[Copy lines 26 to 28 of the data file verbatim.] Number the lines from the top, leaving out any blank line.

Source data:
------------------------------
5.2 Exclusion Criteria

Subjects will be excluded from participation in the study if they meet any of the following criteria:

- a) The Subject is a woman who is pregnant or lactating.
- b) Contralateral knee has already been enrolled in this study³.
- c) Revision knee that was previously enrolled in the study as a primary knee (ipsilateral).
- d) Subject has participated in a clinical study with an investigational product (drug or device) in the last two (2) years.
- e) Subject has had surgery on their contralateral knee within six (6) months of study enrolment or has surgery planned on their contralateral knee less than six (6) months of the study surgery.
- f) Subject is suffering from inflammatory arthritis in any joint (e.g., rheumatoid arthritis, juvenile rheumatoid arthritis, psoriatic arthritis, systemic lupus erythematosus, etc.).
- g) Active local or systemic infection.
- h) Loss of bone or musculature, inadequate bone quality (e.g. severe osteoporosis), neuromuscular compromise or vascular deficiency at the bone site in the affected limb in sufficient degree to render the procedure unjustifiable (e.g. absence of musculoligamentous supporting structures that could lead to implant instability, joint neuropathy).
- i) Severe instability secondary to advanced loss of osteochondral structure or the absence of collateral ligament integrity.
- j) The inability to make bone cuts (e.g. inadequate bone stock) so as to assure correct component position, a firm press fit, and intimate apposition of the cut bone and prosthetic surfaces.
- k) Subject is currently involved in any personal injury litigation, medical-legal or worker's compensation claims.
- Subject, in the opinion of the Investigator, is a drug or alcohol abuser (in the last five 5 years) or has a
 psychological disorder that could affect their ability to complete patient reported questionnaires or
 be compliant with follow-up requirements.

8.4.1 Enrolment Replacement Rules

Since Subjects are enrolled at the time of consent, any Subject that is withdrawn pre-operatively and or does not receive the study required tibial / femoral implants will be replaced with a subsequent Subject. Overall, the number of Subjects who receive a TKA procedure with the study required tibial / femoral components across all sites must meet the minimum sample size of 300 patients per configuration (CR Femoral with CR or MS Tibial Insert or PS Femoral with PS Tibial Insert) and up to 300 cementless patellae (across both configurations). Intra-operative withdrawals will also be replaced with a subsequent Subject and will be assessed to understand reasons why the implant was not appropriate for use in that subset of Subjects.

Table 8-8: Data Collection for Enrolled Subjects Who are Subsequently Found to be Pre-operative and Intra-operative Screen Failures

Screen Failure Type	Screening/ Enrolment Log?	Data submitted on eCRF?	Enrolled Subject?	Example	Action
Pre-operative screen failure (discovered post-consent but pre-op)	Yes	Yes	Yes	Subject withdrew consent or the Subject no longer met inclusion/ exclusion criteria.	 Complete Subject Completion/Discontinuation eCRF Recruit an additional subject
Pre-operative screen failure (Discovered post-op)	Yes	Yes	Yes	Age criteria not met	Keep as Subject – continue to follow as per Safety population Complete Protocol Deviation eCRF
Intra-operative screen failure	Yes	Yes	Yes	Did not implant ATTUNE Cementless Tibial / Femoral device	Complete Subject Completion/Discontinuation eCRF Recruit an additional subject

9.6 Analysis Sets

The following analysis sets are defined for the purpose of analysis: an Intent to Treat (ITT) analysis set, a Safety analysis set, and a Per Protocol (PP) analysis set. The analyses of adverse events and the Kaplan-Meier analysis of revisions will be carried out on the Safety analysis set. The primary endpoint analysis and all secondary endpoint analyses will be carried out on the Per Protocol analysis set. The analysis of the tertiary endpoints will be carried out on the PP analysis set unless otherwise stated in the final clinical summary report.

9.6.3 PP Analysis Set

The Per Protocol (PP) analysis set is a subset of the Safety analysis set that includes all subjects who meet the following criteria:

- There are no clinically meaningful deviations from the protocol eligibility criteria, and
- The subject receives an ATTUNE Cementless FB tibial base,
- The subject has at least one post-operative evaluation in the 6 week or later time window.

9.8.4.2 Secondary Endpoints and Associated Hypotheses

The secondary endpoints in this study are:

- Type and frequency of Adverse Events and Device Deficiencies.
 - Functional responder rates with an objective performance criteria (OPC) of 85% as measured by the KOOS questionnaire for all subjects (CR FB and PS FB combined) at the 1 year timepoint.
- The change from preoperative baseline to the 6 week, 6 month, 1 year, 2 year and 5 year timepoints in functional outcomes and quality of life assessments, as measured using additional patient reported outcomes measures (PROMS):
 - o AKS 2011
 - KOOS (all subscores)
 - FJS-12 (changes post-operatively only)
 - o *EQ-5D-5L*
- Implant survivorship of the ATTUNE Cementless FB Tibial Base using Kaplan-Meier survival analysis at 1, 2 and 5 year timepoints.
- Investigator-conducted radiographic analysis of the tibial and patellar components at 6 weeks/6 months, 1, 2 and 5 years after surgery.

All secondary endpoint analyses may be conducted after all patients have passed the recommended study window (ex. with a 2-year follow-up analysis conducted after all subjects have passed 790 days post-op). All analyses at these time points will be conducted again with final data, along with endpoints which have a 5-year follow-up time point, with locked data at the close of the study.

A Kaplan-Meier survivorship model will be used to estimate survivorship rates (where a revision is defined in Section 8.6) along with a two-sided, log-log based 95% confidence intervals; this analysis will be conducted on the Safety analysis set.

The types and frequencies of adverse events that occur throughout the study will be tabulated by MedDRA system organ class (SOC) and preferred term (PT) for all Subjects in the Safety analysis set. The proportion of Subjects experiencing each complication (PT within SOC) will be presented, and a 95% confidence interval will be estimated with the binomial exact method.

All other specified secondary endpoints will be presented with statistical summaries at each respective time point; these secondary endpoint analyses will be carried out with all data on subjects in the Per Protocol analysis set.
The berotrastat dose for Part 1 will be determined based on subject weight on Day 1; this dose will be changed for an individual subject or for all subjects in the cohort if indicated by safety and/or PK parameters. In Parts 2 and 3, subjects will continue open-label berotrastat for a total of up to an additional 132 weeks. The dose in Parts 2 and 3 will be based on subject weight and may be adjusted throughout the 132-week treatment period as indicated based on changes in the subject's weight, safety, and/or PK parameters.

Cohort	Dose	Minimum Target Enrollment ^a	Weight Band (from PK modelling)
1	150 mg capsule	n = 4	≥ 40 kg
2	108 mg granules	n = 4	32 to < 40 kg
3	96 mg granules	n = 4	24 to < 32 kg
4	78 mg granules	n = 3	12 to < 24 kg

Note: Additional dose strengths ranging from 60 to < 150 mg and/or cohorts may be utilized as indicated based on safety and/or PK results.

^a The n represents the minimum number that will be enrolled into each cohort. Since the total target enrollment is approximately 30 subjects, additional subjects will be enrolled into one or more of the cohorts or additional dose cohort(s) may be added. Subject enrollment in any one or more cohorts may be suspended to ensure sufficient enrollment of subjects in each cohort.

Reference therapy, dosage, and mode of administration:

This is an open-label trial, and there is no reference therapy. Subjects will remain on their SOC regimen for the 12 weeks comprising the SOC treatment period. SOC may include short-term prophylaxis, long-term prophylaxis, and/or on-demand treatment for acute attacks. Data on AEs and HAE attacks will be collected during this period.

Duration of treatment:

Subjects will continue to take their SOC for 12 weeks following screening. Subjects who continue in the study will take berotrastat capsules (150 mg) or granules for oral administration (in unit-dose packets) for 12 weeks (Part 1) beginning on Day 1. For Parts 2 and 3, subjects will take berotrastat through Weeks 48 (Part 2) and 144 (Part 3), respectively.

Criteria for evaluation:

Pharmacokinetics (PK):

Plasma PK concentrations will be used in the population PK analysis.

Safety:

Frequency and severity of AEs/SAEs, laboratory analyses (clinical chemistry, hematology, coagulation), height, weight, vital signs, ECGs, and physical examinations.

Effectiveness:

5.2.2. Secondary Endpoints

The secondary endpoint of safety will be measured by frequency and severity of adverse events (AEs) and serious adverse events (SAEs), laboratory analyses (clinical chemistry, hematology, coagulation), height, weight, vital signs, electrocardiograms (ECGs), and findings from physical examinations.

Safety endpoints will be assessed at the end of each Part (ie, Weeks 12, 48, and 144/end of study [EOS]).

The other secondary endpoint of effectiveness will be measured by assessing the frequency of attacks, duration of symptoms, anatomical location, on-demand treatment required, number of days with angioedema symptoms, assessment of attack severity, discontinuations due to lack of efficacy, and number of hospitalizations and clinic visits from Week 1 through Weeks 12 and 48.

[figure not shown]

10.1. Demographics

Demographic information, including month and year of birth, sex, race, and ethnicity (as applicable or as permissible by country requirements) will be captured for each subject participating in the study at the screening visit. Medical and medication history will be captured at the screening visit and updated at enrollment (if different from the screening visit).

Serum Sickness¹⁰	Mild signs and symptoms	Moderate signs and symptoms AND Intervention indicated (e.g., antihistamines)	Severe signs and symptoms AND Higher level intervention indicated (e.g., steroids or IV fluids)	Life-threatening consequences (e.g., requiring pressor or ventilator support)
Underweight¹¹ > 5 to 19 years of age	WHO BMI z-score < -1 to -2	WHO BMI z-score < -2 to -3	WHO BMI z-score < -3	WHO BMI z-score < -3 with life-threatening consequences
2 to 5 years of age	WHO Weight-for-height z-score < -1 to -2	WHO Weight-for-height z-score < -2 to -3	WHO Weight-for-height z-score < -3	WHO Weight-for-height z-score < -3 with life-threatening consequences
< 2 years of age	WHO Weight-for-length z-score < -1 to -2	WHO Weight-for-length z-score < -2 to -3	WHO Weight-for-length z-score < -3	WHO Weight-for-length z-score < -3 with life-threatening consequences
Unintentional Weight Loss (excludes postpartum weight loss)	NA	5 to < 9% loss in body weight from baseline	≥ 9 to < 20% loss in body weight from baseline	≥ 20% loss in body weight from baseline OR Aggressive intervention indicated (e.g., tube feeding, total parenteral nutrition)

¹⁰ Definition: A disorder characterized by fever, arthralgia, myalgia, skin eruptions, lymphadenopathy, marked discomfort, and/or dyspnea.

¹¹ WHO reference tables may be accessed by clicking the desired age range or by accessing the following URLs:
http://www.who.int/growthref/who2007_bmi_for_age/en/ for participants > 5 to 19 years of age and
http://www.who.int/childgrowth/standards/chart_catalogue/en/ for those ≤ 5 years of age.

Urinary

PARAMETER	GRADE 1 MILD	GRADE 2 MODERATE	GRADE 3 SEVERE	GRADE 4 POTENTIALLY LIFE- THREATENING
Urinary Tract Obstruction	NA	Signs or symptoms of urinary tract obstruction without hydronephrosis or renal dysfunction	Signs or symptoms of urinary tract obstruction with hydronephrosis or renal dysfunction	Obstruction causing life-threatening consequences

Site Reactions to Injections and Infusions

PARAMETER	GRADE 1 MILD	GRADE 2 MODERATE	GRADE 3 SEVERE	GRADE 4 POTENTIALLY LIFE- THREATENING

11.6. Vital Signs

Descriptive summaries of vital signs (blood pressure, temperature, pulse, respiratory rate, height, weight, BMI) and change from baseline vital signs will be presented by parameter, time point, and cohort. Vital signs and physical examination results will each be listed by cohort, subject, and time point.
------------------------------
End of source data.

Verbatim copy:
9.6.3 PP Analysis Set

The Per Protocol (PP) analysis set is a subset of the Safety analysis set that includes all subjects who meet the following criteria:

- There are no clinically meaningful deviations from the protocol eligibility criteria, and